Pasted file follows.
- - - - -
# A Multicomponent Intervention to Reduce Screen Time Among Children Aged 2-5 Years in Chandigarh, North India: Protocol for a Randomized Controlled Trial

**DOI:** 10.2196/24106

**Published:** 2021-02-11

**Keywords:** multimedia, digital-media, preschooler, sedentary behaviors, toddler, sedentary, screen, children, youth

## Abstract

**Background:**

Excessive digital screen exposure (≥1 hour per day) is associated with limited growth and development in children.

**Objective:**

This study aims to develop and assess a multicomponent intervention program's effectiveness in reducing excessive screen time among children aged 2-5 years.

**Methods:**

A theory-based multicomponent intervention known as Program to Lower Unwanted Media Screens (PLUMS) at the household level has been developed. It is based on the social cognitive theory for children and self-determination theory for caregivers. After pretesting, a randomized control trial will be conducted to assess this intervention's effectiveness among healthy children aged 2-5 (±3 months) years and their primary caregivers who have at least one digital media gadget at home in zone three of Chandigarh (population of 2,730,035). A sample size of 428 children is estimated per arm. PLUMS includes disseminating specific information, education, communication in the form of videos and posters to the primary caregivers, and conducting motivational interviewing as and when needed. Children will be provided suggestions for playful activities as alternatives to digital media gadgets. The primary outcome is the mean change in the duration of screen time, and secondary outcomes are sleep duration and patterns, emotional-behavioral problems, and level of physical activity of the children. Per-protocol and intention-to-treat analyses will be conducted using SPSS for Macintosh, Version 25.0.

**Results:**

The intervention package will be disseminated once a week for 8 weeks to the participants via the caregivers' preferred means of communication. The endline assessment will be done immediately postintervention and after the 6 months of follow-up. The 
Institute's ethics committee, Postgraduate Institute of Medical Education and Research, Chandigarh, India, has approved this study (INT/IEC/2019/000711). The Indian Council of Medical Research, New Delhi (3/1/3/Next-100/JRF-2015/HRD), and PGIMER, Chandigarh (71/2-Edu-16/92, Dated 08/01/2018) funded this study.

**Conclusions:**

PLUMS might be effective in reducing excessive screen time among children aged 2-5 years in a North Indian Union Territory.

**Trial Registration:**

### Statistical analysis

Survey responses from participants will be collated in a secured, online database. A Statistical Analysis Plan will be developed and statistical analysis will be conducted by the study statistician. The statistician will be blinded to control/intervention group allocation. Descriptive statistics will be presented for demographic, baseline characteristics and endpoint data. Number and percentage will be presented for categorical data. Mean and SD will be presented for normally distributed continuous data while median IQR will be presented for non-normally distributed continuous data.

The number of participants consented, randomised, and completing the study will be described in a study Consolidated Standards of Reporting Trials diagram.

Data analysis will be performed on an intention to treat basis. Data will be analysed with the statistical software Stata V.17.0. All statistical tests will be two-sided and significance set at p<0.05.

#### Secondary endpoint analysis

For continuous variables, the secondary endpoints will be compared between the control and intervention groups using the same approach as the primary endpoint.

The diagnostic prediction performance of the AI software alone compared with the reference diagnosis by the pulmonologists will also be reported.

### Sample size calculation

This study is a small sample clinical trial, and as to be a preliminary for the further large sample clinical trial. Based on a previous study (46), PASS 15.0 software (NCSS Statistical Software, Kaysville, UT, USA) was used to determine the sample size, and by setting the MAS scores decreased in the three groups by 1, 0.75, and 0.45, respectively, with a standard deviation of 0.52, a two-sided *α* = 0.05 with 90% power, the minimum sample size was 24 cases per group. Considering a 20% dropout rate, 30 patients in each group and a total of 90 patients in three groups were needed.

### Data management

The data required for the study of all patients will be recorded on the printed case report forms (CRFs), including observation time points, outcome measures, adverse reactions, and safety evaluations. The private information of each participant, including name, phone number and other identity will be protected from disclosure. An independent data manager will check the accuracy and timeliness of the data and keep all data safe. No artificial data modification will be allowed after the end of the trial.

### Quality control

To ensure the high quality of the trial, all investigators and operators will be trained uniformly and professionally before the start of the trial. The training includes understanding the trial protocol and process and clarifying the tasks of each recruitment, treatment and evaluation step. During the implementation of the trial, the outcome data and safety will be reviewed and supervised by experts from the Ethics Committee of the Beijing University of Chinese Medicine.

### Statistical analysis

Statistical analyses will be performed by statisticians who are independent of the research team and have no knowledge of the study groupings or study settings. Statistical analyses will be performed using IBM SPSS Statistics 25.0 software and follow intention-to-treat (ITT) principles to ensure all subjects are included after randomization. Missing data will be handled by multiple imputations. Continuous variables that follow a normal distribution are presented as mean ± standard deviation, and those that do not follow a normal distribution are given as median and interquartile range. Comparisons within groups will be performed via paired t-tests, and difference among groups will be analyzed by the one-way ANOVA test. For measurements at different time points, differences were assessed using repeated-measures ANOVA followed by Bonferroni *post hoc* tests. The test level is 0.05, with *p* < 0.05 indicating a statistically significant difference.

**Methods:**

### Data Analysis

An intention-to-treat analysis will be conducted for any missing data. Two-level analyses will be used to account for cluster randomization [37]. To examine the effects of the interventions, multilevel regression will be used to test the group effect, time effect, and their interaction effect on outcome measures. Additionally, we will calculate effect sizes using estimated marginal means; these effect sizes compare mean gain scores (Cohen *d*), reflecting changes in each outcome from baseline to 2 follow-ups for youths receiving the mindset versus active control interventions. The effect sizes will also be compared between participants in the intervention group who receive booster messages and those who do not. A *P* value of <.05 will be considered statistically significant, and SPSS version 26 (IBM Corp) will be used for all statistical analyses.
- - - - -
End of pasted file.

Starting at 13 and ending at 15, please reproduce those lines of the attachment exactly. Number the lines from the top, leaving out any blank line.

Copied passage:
The intervention package will be disseminated once a week for 8 weeks to the participants via the caregivers' preferred means of communication. The endline assessment will be done immediately postintervention and after the 6 months of follow-up. The 
Institute's ethics committee, Postgraduate Institute of Medical Education and Research, Chandigarh, India, has approved this study (INT/IEC/2019/000711). The Indian Council of Medical Research, New Delhi (3/1/3/Next-100/JRF-2015/HRD), and PGIMER, Chandigarh (71/2-Edu-16/92, Dated 08/01/2018) funded this study.

**Conclusions:**